Students recognized that bats need more places to roost and raise their pups. As a possible solution they chose to construct a bat house. After evaluating the bat house parameters established by a biologist, students proposed and voted on a design that met both the BCI guidelines with improvements that met the needs of bats based on our local species and climate. This is an ongoing project and students will continue to evaluate the success of the bat house and adjust the design as needed.
LS1.A: Structure and Function
All organisms have external parts. Different animals use their body parts in different ways to see, hear, grasp objects, move from place to place, and to seek to find and take in food, water, and air
Students read informational and fictional text and participated in classroom discussions about the differences and similarities between the behaviors of bats and birds (a more commonly understood organism). They used this knowledge to identify locations where bats would be more likely to be observed.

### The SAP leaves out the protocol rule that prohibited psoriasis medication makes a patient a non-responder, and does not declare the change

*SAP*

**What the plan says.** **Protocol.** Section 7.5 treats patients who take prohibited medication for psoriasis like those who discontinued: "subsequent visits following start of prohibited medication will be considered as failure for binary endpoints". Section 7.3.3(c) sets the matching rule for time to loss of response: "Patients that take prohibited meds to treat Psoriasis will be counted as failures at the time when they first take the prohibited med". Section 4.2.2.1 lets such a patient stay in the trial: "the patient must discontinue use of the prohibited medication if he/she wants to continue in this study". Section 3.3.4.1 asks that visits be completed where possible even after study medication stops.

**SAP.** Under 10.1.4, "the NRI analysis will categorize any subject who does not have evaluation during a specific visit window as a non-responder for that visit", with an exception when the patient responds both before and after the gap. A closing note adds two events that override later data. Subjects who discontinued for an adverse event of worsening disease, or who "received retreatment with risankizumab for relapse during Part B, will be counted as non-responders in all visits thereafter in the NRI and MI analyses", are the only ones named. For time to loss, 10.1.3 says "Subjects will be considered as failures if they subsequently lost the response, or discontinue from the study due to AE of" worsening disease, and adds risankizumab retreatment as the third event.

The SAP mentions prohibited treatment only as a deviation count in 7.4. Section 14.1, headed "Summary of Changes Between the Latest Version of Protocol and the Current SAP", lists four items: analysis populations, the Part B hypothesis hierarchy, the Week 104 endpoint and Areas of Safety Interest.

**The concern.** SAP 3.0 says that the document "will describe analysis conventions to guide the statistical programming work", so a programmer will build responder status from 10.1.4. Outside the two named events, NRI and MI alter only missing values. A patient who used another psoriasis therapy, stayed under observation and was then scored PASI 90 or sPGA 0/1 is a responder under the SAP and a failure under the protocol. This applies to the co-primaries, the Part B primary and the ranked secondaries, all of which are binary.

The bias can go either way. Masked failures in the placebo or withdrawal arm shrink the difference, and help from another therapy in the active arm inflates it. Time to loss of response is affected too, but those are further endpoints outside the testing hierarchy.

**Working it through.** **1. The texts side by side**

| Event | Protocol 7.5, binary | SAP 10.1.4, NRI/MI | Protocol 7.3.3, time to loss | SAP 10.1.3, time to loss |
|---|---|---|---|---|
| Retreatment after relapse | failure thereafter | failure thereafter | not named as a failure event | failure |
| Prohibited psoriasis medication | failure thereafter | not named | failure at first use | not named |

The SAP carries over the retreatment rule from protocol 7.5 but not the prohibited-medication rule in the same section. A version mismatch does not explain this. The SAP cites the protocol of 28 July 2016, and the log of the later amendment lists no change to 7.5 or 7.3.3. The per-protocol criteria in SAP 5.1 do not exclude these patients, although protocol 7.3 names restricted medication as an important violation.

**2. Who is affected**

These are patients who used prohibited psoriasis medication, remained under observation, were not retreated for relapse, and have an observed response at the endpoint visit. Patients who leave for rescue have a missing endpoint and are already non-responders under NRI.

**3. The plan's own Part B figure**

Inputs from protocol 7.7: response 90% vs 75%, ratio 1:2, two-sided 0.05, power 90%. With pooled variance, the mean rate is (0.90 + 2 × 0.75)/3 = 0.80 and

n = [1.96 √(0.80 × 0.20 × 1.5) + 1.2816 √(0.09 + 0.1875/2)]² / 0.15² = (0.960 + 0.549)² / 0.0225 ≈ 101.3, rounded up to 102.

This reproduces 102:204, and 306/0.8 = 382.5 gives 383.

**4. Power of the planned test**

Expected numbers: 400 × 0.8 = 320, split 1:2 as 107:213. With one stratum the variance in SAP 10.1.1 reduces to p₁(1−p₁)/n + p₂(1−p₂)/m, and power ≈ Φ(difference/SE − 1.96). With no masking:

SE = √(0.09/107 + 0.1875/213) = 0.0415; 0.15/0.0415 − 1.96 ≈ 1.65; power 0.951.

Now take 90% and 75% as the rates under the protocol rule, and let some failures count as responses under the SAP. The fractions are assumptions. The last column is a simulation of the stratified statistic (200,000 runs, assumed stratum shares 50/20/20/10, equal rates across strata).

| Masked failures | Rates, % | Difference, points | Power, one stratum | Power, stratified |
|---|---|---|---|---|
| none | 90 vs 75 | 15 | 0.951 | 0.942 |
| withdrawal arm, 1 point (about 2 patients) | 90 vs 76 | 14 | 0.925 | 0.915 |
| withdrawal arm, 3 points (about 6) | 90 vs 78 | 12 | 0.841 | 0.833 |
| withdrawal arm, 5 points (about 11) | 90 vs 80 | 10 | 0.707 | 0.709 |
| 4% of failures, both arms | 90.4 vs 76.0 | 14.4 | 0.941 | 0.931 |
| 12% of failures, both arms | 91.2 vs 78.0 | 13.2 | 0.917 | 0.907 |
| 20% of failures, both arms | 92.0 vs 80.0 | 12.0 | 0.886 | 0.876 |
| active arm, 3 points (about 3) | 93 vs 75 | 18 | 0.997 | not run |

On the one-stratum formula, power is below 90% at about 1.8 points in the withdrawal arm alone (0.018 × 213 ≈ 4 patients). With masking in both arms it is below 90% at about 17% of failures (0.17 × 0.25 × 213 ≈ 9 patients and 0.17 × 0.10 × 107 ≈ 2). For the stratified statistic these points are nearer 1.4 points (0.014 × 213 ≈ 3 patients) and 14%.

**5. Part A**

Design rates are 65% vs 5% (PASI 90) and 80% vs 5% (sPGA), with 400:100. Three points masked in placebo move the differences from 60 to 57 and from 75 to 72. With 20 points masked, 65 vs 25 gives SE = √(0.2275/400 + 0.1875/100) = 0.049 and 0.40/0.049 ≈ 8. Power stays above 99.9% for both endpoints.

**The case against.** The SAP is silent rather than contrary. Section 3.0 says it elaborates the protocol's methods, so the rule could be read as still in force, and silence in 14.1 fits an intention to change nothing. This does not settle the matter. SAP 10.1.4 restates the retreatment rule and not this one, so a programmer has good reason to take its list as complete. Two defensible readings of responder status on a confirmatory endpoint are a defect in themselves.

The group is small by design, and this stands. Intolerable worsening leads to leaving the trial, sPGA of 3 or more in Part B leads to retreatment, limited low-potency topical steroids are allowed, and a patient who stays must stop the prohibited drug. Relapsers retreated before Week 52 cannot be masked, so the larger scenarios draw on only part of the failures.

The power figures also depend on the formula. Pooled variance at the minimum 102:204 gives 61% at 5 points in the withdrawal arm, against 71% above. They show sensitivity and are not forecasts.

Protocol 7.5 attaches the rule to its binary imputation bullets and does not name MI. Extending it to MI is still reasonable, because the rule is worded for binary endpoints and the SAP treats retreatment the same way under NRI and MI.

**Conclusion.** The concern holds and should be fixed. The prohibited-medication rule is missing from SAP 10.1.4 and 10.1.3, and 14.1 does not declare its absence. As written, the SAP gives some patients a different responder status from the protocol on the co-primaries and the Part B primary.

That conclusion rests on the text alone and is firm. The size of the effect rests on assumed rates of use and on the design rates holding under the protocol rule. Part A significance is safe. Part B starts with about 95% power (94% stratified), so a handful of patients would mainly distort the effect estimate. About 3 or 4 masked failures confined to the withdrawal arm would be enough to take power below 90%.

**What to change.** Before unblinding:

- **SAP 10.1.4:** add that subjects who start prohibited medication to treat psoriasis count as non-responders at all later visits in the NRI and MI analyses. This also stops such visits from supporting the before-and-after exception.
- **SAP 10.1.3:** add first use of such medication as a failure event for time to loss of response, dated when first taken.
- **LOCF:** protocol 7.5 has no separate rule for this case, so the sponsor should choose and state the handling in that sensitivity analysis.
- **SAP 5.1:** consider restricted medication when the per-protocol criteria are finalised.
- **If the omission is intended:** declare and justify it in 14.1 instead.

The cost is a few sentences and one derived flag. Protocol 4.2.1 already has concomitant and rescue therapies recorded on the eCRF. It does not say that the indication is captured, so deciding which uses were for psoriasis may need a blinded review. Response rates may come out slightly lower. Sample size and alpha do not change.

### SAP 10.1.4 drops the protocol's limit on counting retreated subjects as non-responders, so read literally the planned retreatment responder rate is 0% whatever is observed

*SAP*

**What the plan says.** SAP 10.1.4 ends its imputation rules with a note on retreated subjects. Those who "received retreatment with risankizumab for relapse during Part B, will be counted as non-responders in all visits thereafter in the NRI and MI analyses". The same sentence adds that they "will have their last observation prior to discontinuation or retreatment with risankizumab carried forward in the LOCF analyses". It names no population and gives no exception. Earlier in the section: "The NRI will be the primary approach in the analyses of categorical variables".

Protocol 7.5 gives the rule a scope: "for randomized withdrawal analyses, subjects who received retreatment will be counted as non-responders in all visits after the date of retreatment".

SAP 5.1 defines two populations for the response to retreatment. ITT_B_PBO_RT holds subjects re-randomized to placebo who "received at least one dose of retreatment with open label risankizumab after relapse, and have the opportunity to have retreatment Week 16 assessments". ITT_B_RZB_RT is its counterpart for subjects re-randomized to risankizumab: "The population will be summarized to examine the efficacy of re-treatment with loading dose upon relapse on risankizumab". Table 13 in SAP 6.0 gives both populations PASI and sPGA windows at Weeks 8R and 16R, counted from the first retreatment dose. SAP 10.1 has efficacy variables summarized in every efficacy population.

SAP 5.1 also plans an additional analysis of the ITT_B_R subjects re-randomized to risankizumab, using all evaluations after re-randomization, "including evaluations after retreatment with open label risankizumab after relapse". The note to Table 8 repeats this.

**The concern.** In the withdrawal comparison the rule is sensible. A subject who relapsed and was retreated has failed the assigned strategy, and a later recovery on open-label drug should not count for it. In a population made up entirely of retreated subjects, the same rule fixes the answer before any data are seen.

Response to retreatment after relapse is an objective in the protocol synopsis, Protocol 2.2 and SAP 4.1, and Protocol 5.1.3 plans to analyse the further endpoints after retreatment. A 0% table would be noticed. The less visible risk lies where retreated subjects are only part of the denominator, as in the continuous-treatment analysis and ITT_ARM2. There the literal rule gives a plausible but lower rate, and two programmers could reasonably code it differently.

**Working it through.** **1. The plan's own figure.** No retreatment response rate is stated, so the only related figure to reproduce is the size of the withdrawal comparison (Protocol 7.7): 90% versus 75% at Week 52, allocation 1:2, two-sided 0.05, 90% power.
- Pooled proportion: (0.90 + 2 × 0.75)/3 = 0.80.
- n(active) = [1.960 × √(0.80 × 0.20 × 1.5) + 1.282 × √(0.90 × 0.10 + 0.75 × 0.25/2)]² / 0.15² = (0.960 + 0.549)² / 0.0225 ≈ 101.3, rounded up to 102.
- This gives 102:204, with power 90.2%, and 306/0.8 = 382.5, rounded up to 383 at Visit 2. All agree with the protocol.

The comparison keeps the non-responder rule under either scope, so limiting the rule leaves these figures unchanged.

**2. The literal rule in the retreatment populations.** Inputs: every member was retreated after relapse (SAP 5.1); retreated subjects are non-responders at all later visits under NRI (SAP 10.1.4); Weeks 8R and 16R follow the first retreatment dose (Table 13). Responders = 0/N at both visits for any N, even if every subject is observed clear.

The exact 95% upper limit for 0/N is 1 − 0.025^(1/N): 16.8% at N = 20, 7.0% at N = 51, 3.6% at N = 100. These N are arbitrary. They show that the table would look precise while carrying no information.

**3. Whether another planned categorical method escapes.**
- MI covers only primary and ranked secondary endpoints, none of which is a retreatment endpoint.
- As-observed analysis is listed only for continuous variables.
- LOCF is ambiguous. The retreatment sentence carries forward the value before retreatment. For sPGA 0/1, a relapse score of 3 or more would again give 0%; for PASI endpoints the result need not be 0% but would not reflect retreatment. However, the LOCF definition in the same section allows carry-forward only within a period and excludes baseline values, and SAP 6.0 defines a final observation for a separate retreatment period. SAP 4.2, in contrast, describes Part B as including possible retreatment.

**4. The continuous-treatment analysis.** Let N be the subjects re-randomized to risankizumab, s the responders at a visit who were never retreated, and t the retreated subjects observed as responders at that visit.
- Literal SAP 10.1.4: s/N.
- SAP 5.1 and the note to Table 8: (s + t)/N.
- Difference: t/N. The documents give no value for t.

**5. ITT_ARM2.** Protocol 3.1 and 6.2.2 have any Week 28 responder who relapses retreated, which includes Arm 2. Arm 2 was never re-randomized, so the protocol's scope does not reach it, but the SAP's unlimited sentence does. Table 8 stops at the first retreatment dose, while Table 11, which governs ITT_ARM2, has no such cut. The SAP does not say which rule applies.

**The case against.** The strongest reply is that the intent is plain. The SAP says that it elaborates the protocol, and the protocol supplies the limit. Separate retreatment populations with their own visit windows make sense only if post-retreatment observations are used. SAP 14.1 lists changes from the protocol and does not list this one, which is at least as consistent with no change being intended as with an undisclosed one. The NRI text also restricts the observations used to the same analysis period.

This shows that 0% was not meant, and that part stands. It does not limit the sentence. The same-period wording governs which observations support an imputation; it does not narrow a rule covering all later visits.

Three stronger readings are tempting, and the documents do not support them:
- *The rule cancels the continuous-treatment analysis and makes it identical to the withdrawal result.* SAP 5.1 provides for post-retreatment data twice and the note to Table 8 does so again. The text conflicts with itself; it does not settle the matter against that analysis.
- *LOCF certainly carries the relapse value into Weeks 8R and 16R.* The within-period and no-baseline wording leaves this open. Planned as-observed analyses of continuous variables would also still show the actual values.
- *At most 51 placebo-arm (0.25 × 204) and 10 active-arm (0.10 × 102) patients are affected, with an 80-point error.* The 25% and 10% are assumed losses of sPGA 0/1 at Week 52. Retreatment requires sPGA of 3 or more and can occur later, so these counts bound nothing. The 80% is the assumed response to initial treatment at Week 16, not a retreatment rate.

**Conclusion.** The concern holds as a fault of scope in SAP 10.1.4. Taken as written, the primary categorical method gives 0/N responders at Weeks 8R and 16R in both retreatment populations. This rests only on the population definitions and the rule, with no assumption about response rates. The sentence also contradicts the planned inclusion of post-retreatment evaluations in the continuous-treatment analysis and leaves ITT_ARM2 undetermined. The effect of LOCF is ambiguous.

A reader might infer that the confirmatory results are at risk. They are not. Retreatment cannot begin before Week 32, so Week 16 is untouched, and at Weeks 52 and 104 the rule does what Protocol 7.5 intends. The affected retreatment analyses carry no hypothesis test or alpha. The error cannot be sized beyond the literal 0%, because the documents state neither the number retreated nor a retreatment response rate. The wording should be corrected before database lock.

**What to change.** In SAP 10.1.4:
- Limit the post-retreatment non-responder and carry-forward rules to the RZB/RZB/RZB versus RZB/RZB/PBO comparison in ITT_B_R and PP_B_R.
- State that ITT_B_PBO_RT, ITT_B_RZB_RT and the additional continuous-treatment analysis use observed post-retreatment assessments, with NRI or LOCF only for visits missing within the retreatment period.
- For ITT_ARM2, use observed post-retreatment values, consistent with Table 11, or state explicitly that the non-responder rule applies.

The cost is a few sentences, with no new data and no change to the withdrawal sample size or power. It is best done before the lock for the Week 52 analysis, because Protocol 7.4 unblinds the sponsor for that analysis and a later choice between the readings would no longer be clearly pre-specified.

ETS1.A: Defining and Delimiting Engineering Problems
Asking questions, making observations, and gathering information are helpful in thinking about problems.
Students made direct observations of bats in their natural habitat to determine where bats most commonly live. They completed a Junior Naturalist training to learn about native bat species in their area, and they researched about successful bat house construction from reliable internet sources. Using all this information, students selected a bat house design, constructed, and erected it on their school campus.
Classroom Connection:Students collected data using a take-home field journal. The field study required students to observe weather, time of day, and location. Data was compiled to determine a pattern of bat behavior.
1-LS1-2. Read texts and use media to determine patterns in behavior of parents and offspring that help offspring survive.